Inside, “upscale” is the best way to describe the cabin. The dash is topped in stitched leather, an unexpected feature in this price point. The center stack is trimmed in satin aluminum-colored plastic, as are the vents and door handles. Crash pad and upper door trim are dark vinyl, but this is split by a simulated wood trim strip to offset the interior colored trim below. The styling is pleasant, but we’re not fond of the oddly-colored wood used in the Overland’s interior. In fact, it took some digging to determine that this was real wood, as opposed to simulated wood trim.
The instruments, however, deserve praise. They’re clear and easy to acquire, with a tachometer and temperature gauge on the left and a speedometer and gas gauge on the right. Both sit in recessed tunnels trimmed in chrome, and they’re split by a bright driver information display. Not only does this give you the standard information (direction, temperature, fuel economy, distance to empty, etc.) but it can also provide helpful info like oil pressure and transmission fluid temperature, useful for those who take their Jeep off-road or tow with them.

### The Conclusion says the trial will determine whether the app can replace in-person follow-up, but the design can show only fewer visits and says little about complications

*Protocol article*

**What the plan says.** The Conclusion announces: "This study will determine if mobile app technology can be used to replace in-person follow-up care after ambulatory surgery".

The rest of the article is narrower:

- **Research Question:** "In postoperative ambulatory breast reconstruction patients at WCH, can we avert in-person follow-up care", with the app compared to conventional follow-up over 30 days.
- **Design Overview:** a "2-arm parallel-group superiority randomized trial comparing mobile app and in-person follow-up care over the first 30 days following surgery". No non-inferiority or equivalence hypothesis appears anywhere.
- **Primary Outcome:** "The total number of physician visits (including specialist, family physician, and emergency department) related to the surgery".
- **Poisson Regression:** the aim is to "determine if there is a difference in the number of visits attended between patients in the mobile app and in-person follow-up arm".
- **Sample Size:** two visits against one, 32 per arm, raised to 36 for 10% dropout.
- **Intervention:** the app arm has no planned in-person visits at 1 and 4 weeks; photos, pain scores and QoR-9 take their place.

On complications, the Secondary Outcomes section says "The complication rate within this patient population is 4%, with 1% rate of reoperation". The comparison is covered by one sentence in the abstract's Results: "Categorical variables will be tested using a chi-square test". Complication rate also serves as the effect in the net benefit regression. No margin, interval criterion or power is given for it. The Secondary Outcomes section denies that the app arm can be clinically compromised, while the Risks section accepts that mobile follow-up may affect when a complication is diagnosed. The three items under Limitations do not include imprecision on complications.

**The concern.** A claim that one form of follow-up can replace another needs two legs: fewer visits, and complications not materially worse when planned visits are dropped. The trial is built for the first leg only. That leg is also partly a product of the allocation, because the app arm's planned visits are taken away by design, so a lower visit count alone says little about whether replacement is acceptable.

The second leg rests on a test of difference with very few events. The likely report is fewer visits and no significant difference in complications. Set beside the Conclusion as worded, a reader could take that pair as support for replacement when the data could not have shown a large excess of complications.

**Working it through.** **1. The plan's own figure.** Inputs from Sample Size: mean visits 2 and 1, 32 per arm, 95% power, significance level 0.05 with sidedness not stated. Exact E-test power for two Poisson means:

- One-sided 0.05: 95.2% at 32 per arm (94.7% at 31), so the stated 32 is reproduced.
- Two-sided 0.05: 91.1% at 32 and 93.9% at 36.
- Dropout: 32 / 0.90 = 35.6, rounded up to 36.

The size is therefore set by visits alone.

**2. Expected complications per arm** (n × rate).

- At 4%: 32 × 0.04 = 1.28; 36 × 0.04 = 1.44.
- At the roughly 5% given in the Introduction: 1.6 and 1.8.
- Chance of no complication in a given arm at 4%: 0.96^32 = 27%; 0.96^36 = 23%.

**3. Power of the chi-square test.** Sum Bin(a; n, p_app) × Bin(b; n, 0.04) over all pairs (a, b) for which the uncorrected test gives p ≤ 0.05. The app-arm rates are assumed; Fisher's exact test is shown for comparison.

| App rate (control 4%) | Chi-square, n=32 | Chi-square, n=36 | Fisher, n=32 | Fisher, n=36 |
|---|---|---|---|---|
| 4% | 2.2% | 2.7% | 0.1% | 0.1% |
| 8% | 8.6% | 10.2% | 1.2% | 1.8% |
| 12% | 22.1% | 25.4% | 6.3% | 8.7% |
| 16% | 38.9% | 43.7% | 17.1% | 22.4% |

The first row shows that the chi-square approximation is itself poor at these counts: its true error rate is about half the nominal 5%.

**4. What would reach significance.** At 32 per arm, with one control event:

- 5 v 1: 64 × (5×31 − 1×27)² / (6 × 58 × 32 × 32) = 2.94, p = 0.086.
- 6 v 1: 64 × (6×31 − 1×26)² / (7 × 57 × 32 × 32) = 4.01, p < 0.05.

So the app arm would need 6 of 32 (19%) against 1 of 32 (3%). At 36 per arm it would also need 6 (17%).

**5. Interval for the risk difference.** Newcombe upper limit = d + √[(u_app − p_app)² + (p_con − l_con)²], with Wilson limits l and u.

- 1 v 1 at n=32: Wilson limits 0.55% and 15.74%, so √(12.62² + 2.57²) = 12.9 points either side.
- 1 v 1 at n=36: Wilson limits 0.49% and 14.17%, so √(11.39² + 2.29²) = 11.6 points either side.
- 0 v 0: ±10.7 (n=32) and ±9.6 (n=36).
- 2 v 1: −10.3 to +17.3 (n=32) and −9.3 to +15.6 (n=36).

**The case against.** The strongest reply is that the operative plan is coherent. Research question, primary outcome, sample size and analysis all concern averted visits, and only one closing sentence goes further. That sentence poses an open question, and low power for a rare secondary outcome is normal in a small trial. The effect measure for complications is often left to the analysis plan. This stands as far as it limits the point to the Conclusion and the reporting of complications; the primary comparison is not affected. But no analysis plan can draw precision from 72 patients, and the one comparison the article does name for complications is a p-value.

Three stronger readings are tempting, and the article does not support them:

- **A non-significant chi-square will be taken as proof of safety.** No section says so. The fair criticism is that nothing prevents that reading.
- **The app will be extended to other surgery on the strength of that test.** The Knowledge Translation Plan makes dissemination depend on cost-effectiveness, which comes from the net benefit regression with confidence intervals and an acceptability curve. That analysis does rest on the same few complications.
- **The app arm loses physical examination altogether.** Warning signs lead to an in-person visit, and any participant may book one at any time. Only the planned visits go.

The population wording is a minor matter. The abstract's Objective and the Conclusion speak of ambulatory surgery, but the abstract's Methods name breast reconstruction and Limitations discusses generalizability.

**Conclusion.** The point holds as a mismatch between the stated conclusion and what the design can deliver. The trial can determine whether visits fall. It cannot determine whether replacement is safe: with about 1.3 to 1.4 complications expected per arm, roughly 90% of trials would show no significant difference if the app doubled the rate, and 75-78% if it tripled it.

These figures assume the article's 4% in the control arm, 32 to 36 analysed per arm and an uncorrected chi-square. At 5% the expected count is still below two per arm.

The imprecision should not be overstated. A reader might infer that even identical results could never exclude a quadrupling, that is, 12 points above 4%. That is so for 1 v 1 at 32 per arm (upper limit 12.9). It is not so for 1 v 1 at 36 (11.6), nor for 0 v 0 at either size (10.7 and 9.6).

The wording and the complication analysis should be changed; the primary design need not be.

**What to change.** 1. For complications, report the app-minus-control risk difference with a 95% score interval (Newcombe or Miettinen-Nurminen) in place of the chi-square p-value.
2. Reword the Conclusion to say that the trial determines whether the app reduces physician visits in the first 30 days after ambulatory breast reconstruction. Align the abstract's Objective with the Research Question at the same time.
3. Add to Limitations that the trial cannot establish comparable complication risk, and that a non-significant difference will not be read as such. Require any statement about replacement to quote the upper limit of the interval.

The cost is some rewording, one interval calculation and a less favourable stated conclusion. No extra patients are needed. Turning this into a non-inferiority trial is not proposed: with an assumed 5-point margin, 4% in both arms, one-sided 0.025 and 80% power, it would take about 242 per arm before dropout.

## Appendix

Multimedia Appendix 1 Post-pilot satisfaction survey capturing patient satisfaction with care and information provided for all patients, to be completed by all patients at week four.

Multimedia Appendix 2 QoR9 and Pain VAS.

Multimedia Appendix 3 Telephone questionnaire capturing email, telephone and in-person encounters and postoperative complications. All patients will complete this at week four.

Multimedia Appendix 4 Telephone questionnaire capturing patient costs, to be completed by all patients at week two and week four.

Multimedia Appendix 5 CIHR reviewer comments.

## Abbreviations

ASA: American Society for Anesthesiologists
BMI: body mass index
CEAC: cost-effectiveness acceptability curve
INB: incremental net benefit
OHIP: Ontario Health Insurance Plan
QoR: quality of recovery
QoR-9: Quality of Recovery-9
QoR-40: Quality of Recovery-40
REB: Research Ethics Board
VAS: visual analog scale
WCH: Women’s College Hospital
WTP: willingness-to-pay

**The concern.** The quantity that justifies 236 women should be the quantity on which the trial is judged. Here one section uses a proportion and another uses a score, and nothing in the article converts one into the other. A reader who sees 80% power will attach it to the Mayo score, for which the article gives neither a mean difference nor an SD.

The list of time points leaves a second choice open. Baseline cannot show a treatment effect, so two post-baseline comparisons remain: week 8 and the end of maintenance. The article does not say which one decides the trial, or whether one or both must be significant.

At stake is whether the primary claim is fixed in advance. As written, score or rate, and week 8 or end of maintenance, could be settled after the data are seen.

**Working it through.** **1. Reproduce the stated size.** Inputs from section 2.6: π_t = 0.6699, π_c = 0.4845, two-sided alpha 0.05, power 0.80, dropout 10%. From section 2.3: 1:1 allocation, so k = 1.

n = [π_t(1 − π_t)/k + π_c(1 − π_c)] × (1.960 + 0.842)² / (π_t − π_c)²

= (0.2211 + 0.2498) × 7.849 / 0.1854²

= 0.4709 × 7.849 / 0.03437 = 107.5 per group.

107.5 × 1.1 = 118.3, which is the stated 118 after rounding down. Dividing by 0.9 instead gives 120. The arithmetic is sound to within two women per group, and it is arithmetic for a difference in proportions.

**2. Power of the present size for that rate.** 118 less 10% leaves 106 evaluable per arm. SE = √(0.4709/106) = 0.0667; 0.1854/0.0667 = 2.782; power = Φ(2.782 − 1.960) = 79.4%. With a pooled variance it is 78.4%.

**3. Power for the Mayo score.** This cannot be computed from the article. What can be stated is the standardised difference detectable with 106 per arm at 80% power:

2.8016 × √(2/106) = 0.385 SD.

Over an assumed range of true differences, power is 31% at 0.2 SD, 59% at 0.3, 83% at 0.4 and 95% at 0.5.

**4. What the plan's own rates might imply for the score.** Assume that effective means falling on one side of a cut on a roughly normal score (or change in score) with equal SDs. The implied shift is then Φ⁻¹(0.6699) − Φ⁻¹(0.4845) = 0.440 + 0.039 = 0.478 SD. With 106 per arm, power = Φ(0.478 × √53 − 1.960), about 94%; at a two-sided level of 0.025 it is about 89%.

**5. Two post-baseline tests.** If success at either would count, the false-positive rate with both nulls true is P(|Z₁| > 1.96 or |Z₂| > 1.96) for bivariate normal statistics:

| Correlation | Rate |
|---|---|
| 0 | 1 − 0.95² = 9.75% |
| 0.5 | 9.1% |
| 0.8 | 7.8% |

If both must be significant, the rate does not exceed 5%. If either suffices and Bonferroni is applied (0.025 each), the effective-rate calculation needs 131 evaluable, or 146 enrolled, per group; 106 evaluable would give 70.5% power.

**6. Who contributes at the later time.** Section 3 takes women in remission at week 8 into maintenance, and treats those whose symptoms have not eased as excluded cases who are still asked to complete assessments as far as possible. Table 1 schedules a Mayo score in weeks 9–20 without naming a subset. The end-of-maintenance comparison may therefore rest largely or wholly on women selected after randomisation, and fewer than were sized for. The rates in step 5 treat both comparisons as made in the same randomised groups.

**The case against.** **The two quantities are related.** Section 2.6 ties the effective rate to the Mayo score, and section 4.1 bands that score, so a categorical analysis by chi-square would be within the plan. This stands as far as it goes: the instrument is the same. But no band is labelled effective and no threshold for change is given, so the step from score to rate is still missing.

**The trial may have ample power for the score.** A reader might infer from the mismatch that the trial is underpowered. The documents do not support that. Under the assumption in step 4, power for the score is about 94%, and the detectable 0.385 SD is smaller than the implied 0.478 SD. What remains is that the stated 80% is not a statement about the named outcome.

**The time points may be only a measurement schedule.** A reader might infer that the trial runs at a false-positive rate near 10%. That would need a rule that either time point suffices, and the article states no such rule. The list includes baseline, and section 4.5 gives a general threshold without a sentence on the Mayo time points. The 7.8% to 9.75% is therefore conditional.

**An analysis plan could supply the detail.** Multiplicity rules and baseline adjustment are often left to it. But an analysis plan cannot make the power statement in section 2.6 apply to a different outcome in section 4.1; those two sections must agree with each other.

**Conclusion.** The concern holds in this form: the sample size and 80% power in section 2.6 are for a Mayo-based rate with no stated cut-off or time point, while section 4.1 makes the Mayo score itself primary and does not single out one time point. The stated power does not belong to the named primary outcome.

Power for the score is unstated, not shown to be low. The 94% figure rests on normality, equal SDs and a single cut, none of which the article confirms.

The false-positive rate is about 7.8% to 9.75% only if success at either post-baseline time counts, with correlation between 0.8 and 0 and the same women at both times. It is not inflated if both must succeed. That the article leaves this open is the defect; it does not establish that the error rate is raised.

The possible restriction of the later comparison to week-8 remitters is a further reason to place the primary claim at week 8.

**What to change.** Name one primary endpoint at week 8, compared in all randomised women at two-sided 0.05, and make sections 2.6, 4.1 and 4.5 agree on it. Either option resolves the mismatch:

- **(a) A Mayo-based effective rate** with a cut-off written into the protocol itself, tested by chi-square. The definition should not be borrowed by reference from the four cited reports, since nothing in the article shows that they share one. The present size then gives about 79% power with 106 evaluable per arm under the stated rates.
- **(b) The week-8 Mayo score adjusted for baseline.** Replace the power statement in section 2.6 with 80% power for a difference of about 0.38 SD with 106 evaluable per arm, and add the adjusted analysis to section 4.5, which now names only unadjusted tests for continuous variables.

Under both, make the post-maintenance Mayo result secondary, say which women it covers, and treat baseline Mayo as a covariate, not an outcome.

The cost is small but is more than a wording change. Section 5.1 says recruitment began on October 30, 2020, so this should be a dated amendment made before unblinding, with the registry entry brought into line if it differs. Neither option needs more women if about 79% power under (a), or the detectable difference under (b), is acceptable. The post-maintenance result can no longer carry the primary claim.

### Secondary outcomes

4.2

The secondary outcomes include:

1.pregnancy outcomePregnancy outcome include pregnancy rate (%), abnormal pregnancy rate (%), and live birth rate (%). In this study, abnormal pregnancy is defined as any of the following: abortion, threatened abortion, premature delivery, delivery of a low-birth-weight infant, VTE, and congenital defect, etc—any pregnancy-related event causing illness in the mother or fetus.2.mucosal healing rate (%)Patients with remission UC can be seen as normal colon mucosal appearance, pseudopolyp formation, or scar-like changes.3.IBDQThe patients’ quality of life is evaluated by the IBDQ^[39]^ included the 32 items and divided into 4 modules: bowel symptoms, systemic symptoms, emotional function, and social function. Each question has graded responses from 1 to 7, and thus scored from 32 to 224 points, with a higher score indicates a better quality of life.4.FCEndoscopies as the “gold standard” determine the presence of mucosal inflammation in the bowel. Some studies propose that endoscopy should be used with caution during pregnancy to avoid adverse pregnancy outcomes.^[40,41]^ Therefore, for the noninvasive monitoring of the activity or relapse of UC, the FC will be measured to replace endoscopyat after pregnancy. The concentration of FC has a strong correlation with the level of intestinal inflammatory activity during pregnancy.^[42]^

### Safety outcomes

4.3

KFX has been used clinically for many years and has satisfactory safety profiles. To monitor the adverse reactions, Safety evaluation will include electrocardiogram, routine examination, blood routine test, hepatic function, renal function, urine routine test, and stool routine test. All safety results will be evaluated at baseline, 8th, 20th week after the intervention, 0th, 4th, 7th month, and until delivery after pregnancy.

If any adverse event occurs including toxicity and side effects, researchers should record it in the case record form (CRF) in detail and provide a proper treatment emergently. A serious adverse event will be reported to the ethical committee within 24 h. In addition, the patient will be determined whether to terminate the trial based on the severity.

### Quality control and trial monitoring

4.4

Front seats are adjustable to fit nearly any size driver, and feature ventilated leather and fan-cooling on Overland models. They’re heated, too, and give both driver and passenger an inflatable and adjustable lumbar cushion for day-long comfort. Contrasting piping adds a touch of class, as does the stitched Overland logo on the seat back.